The more unpalatable truth, I rather fear, is that the monarchy as an institution still means something to large numbers of people, even if their attitude to the House of Windsor is mixed. Quite what that meaning consists of is rather more difficult to say. But it seems plain to me that the republican must face the awkward fact that, warts and all, the royal family provides an atomised post-Christian nation starved of national unity a symbolic sense of oneness. Outside of the sporting arena, royal weddings and jubilees are among the few occasions where an unabashed celebration of ‘Britishness’ is both tolerated and encouraged. By ‘Britishness’ I think I mean that sense – however vaguely defined – of what binds us in the present to the us of the past; that sense, as George Orwell wrote, of the nation being, “an everlasting animal stretching into the future and the past, and, like all living things, having the power to change out of all recognition and yet remain the same.”
For those who lack the gene sequence for such symbolic thinking, or indeed find such demonstrations of uniformity unnerving, it is tempting to sneer at these outbreaks of popular royalist sentiment. I can’t help thinking that would be a mistake. If there is an ambiguity to be pursued between our day-to-day apathy with monarchy, and our sudden outbursts of monarchical fervour, its source surely lies in the distinction between the intelligentsia and what used to be called the average man. When I hear the unfailingly irritating Yasmin Alibhai-Brown calling the monarchy “like a dummy for a child” I can’t help but wince. Anti-royalist coverage often takes this tone. In his fascinating if flawed book on class, Ferdinand Mount complained: “For the past 50 years – the whole of the present Queen’s reign in fact – a stream of commentators has exhorted the masses to grow up. Kingsley Martin said that ‘with the growth of science and democracy, people begin to realise that monarchy is a survival, surrounded by superstitions which must be outgrown.’ Malcolm Muggeridge complained that ‘true religion is in danger of being driven out by the royal soap opera’. The masses were hypnotised by fairy-tales about beautiful princesses in glass coaches. In the late 1980s, Tom Nairn in his sparkling polemic The Enchanted Garden was still lamenting that ‘people enjoy the monarchical twaddle and show very little sign of being robotised or “brainwashed”.’” Mount may be part of the aristocratic establishment most republicans would rather see the back of, but he has a point.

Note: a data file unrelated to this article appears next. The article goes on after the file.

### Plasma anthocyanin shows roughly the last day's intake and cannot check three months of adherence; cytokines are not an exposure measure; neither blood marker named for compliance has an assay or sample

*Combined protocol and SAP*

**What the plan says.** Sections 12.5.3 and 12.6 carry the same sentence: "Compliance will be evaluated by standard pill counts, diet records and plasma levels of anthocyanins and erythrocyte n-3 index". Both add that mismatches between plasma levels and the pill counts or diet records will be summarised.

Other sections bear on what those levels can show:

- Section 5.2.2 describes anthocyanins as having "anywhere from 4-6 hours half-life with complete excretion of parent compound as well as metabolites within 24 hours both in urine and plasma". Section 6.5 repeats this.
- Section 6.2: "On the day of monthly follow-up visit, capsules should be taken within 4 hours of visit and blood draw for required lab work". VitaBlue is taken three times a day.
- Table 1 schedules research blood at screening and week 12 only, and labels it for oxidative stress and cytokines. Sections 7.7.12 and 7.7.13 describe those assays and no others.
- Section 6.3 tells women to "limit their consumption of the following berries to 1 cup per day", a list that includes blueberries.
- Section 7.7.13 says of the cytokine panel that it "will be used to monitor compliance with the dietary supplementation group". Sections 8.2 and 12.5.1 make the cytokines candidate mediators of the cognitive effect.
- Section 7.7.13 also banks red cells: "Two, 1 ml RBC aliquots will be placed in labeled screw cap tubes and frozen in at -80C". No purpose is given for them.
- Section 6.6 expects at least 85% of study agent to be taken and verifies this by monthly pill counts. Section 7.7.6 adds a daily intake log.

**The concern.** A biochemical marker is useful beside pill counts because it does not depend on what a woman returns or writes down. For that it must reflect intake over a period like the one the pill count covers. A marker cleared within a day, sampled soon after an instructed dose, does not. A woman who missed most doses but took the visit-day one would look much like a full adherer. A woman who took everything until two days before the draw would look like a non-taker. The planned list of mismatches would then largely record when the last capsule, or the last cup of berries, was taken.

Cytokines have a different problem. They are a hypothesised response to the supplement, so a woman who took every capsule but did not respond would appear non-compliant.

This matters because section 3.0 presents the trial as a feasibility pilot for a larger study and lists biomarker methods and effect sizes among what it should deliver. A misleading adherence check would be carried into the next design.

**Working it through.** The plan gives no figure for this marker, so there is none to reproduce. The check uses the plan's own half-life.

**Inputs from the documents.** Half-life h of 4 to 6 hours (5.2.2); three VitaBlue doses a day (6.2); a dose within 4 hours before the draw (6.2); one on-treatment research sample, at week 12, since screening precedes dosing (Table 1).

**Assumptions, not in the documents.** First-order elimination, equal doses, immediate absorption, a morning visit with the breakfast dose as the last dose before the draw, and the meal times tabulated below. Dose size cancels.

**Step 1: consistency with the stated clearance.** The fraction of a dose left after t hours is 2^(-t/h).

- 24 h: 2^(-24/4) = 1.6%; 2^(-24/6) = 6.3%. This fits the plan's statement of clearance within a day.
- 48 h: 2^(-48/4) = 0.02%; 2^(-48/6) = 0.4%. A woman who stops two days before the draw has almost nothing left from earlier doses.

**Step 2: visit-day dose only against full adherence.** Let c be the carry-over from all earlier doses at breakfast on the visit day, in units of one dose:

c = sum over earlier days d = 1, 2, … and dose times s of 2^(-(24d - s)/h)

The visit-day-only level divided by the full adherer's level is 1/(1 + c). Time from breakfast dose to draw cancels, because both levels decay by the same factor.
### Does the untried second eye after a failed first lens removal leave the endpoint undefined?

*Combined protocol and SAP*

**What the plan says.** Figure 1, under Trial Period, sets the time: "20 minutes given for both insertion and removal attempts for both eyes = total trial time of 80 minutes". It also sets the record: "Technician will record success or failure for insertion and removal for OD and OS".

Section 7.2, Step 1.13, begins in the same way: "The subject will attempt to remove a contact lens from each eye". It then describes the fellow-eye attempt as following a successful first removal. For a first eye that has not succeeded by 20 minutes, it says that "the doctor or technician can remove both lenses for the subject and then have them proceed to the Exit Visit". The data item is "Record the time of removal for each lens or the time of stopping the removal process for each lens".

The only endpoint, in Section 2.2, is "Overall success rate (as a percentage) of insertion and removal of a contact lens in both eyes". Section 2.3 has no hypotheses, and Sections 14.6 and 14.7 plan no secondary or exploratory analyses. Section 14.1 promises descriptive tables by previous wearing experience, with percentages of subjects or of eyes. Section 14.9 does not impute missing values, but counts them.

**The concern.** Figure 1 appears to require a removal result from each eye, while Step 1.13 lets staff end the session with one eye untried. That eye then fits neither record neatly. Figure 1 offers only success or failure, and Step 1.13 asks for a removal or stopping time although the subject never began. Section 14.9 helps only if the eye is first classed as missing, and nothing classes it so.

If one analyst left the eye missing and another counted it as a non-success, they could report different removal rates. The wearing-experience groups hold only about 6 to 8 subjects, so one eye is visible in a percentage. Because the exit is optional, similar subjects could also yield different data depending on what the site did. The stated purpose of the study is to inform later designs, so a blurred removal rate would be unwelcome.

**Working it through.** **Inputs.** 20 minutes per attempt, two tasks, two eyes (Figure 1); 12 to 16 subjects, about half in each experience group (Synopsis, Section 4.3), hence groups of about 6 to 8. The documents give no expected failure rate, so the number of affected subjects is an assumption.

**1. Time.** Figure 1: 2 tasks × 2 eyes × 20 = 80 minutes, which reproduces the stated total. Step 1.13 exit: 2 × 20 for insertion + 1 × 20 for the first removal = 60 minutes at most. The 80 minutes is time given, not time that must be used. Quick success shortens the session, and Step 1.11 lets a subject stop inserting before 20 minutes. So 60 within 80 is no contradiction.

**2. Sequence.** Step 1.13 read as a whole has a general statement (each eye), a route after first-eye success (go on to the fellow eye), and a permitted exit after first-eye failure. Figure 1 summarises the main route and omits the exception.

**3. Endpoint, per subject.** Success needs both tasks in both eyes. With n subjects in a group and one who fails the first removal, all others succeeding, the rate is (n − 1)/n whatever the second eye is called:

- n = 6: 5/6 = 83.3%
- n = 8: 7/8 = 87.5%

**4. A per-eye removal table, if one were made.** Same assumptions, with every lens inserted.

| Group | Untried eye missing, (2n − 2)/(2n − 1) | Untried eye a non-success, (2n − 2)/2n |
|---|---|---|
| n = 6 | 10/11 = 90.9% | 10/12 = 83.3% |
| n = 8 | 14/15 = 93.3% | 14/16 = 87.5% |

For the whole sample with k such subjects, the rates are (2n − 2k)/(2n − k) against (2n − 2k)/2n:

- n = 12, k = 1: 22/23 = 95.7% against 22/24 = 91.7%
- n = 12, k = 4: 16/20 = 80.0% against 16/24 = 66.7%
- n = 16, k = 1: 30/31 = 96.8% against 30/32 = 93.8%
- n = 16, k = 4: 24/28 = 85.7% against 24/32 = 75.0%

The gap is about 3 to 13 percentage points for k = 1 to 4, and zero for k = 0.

Not only is such criticism attacking what is populist rather than elitist about monarchy, it also has the analogy precisely backward. It is not, as is often said, that monarchy enshrines us in political infancy – quite the opposite. Monarchy as practised in Britain is a fossilised remnant of an ancient feudal system whose best days are, thankfully, far behind it. It is political decrepitude, rather than infancy, we are being enjoined to celebrate with this wedding. The urge to chide the flag-wavers must therefore be resisted, not least because the sentiment seems to me for the most part genuine – somebody must be buying all that kitsch. That the sentimental aspects of the royal wedding palaver are not really the problem can more clearly seen by the way successful republics like France and America still go in for all manner of orgiastic nationalist ritual, and quite unashamedly too. Even if we republicans were to get our wish, I find it hard to believe Britain would instantly abandon its need for organised mass celebrations of this kind.